Q214 Chairman: If you are dealing with
individual states it is quite clear from just reading the newspapers
that there is a lot of special pleading going on.
Dr Barker: Indeed.
Q215 Chairman: And if there is a lot
of special pleading one would expect that when a scheme is finally
in place there will be attempts to cheat.
Dr Barker: Indeed, this is a very, very
major problem. It is called regulatory capture by economists and
there is a lot of literature on it, and we are seeing governments
essentially captured, for example, by Wall Street bankers so that
what they do reflects the interests of a particular groupfor
example the bankersrather than the taxpayers or the country
as a whole or indeed the world economy. The same thing happens
with the emissions trading scheme and that is why we are seeing
all these lobbyists working very intensively in Brussels, and
with the MEPs. I have had many contacts from MEPs saying they
have never experienced such lobbying and that is because very
large amounts of money are at stake. These are at stake partly
because of the rules of the scheme allowing free allocation of
a very valuable allowancei.e. these emissions trading allowancesand
of course the industries, some of which have been captured by
their trade unions extraordinarily so you might find socialist
groups in Parliament supporting industriesfor example the
steel industry or the cement industryso that they would
get large quantities of free emissions which would then support
their profits. Presumably, the trade unions are hoping that they
will follow the trickle-down theory in which the profits somehow
trickle down to the poor; I am not sure they are right, but if
they are very strong unions maybe they will be able to get some
of this profit.
Q216 Lord Brooke of Alverthorpe:
Do the unions not have an interest in jobs though?
Dr Barker: They have, but they have a
very narrow interest in jobs: their jobs, their unions, not in
jobs across the European Union. I am sorry to be so harsh but
I fear that is the case.
Q217 Chairman: What are the big dangers
so that if concessions are made in a number of areas then the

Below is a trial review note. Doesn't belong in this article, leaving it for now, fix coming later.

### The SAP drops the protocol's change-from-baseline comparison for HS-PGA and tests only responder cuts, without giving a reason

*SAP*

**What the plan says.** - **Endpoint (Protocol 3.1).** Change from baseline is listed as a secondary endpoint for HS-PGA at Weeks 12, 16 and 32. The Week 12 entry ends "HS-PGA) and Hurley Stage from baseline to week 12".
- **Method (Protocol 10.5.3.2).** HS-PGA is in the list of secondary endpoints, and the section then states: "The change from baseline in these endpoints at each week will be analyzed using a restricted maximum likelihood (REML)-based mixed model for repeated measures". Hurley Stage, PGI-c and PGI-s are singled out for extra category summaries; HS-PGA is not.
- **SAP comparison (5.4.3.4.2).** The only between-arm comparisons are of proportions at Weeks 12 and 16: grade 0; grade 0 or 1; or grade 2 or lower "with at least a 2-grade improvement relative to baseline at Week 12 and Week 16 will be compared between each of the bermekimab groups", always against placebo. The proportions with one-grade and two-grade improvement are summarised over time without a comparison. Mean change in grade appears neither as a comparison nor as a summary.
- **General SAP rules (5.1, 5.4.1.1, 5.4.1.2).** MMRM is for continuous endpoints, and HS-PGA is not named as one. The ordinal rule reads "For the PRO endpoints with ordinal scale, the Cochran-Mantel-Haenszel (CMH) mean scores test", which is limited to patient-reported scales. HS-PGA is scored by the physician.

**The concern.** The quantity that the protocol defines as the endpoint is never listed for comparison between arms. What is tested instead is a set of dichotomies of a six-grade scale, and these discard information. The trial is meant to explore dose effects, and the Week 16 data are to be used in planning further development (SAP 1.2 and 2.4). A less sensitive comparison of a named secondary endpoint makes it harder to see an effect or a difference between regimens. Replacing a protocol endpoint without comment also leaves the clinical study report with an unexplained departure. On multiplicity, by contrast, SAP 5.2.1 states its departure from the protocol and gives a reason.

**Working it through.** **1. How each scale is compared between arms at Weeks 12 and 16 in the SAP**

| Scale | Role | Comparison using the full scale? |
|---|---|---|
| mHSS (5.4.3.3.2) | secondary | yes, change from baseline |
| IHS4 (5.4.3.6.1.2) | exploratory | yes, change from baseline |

whole thing is weakened?
Dr Barker: Each concession weakens it,
and the interesting thing about these concessions is that they
can easily be turned into a transparent concession rather than
a hidden one, by turning the hidden subsidy, which is the free
allowance, into an explicit subsidy, i.e. you charge them but
then you give them the money back as a subsidy, and then it becomes
very clear as to the scale of the money and whether it is going
down or not. That is of course fiercely opposed because many of
the stakeholders do not want that kind of transparency. I must
say as an economist that transparency in information is very important
for markets to work well and for people to know what is going
on. The interest groups and the lobby groups et cetera seek to
hide what is going on, I am sorry to saywell, it is obvious
and I am not sorry to say it, it is true.
Q218 Viscount Brookeborough: Are
you really saying that the lobbying and the policy that is being
fought over in Europe, in the Parliament, is not responsible government
policy but is being led by trade unionists and individual interests?
Dr Barker: How would I know whether it
is led or not, I am observing this as an outside observer.
Q219 Viscount Brookeborough: You
did say that governments were not being responsible in their direction.
Dr Barker: I am not sure I was as broad
as that. Each government is following its own ethical principles
and its own responsibilities to its taxpayers and to running the
system et cetera, so there are all sorts of things going on. The
whole process is extremely complicated, partly because a lot of
it is hidden, but without doing a great study you cannot say who
is doing what and what is going on. You can just observe how the
system works and what comes out of it, and I must say that a lot
of the lobbying is not in the best interests of those doing the
lobbying or those on whose behalf the lobbying is taking place.